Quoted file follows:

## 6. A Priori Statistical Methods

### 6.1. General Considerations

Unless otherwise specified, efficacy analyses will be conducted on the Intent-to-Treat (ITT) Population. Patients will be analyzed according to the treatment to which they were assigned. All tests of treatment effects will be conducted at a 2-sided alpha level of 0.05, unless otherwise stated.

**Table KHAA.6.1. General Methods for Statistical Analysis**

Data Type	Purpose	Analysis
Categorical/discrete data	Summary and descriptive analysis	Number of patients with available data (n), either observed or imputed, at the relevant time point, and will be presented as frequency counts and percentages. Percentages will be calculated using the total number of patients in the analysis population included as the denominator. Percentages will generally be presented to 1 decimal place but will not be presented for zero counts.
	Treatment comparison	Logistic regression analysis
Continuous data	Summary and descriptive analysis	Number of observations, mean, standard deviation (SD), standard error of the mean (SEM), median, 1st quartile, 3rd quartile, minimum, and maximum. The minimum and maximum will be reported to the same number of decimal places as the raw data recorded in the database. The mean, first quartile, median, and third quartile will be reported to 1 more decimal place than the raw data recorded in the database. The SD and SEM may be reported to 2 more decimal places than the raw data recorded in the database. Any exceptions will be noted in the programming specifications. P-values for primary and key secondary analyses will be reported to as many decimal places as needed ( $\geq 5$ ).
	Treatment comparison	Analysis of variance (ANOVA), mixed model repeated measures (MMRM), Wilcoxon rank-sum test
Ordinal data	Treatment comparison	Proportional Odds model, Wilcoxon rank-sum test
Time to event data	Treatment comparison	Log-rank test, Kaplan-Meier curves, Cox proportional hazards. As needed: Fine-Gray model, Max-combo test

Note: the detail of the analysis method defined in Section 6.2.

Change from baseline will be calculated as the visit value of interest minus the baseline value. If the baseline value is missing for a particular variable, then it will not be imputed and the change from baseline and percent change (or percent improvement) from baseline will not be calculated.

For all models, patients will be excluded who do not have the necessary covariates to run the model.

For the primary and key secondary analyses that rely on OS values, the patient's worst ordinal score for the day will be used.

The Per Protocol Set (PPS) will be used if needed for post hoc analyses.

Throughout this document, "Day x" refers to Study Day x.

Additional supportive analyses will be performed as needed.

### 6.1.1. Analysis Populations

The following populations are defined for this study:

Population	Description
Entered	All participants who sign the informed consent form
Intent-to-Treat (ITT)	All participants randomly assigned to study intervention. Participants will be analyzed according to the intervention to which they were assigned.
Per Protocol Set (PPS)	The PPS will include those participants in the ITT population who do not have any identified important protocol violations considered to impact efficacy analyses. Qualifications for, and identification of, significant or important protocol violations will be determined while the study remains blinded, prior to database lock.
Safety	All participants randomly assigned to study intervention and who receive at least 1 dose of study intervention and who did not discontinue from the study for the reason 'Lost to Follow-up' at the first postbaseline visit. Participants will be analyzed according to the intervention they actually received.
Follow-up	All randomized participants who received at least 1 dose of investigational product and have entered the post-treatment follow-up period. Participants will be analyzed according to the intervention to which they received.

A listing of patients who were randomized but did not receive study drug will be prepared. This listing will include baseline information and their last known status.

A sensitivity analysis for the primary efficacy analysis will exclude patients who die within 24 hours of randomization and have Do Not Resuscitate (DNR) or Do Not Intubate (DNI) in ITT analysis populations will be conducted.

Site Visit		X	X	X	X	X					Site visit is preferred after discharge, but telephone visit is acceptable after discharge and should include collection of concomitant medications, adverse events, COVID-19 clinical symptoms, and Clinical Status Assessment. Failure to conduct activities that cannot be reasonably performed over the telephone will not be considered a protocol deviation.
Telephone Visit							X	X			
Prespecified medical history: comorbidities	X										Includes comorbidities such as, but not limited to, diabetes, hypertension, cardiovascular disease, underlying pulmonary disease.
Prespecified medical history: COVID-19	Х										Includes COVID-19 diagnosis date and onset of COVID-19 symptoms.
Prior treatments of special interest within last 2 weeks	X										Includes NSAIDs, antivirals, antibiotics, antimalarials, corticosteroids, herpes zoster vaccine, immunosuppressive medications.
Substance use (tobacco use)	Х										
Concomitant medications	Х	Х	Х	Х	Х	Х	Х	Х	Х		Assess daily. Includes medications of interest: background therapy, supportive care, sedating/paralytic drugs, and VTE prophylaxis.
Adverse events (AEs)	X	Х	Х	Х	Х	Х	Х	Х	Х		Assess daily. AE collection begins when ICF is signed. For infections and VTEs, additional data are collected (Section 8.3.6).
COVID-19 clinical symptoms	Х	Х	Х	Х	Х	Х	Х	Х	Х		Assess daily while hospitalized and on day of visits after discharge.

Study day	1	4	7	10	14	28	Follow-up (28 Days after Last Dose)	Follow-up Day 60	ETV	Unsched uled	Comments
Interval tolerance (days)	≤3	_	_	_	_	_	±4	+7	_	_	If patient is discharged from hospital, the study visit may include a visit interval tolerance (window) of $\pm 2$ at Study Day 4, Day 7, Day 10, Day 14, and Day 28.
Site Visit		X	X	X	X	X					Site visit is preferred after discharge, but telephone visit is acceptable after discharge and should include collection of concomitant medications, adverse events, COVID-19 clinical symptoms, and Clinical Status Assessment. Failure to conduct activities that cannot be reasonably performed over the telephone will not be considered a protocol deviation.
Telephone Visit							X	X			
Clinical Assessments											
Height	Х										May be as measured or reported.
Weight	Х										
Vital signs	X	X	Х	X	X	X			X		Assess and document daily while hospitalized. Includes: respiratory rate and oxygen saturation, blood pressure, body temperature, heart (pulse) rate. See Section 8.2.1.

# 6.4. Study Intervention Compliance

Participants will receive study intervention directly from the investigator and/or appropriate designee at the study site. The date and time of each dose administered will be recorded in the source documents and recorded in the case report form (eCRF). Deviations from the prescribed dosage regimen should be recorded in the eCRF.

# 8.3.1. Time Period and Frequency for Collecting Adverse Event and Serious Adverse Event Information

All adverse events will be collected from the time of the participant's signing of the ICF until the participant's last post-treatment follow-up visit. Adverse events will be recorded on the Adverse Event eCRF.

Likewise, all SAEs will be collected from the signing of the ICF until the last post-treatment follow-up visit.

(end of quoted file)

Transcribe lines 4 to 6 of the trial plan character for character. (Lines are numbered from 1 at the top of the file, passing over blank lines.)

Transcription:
**Table KHAA.6.1. General Methods for Statistical Analysis**

Data Type	Purpose	Analysis
Categorical/discrete data	Summary and descriptive analysis	Number of patients with available data (n), either observed or imputed, at the relevant time point, and will be presented as frequency counts and percentages. Percentages will be calculated using the total number of patients in the analysis population included as the denominator. Percentages will generally be presented to 1 decimal place but will not be presented for zero counts.